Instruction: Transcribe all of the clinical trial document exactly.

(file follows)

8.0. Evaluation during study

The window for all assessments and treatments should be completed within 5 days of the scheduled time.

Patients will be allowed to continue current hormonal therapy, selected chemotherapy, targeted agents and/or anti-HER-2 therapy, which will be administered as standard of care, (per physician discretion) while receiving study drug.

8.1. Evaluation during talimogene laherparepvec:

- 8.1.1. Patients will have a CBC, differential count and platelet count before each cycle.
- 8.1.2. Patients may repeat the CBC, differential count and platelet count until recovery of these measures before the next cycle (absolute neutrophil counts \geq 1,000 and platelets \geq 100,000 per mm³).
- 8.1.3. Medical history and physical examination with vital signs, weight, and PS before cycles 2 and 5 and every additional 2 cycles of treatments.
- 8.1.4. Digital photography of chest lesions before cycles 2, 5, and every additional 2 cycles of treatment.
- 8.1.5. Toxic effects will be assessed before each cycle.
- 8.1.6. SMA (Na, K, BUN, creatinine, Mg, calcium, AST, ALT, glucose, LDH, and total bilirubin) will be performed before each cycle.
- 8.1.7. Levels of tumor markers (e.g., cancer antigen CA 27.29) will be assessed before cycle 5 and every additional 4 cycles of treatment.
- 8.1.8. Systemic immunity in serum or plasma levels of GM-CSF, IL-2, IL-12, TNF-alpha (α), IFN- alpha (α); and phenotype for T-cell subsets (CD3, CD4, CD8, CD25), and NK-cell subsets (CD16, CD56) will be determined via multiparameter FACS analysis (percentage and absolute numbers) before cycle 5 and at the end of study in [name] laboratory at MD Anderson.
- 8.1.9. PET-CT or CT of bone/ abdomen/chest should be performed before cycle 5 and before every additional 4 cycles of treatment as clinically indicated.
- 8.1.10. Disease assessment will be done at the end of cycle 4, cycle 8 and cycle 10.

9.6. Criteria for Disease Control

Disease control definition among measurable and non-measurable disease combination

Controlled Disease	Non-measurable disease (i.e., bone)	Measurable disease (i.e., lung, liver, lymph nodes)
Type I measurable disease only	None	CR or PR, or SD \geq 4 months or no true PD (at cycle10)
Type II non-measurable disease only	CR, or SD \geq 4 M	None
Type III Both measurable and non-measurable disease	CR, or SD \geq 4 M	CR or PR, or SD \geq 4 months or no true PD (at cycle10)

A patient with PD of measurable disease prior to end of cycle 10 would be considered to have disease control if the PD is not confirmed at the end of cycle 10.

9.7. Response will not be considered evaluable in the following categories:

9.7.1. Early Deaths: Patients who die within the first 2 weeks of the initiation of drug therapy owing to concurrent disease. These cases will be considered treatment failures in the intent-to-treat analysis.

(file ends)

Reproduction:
8.0. Evaluation during study

The window for all assessments and treatments should be completed within 5 days of the scheduled time.

Patients will be allowed to continue current hormonal therapy, selected chemotherapy, targeted agents and/or anti-HER-2 therapy, which will be administered as standard of care, (per physician discretion) while receiving study drug.

8.1. Evaluation during talimogene laherparepvec:

- 8.1.1. Patients will have a CBC, differential count and platelet count before each cycle.
- 8.1.2. Patients may repeat the CBC, differential count and platelet count until recovery of these measures before the next cycle (absolute neutrophil counts \geq 1,000 and platelets \geq 100,000 per mm³).
- 8.1.3. Medical history and physical examination with vital signs, weight, and PS before cycles 2 and 5 and every additional 2 cycles of treatments.
- 8.1.4. Digital photography of chest lesions before cycles 2, 5, and every additional 2 cycles of treatment.
- 8.1.5. Toxic effects will be assessed before each cycle.
- 8.1.6. SMA (Na, K, BUN, creatinine, Mg, calcium, AST, ALT, glucose, LDH, and total bilirubin) will be performed before each cycle.
- 8.1.7. Levels of tumor markers (e.g., cancer antigen CA 27.29) will be assessed before cycle 5 and every additional 4 cycles of treatment.
- 8.1.8. Systemic immunity in serum or plasma levels of GM-CSF, IL-2, IL-12, TNF-alpha (α), IFN- alpha (α); and phenotype for T-cell subsets (CD3, CD4, CD8, CD25), and NK-cell subsets (CD16, CD56) will be determined via multiparameter FACS analysis (percentage and absolute numbers) before cycle 5 and at the end of study in [name] laboratory at MD Anderson.
- 8.1.9. PET-CT or CT of bone/ abdomen/chest should be performed before cycle 5 and before every additional 4 cycles of treatment as clinically indicated.
- 8.1.10. Disease assessment will be done at the end of cycle 4, cycle 8 and cycle 10.

9.6. Criteria for Disease Control

Disease control definition among measurable and non-measurable disease combination

Controlled Disease	Non-measurable disease (i.e., bone)	Measurable disease (i.e., lung, liver, lymph nodes)
Type I measurable disease only	None	CR or PR, or SD \geq 4 months or no true PD (at cycle10)
Type II non-measurable disease only	CR, or SD \geq 4 M	None
Type III Both measurable and non-measurable disease	CR, or SD \geq 4 M	CR or PR, or SD \geq 4 months or no true PD (at cycle10)

A patient with PD of measurable disease prior to end of cycle 10 would be considered to have disease control if the PD is not confirmed at the end of cycle 10.

9.7. Response will not be considered evaluable in the following categories:

9.7.1. Early Deaths: Patients who die within the first 2 weeks of the initiation of drug therapy owing to concurrent disease. These cases will be considered treatment failures in the intent-to-treat analysis.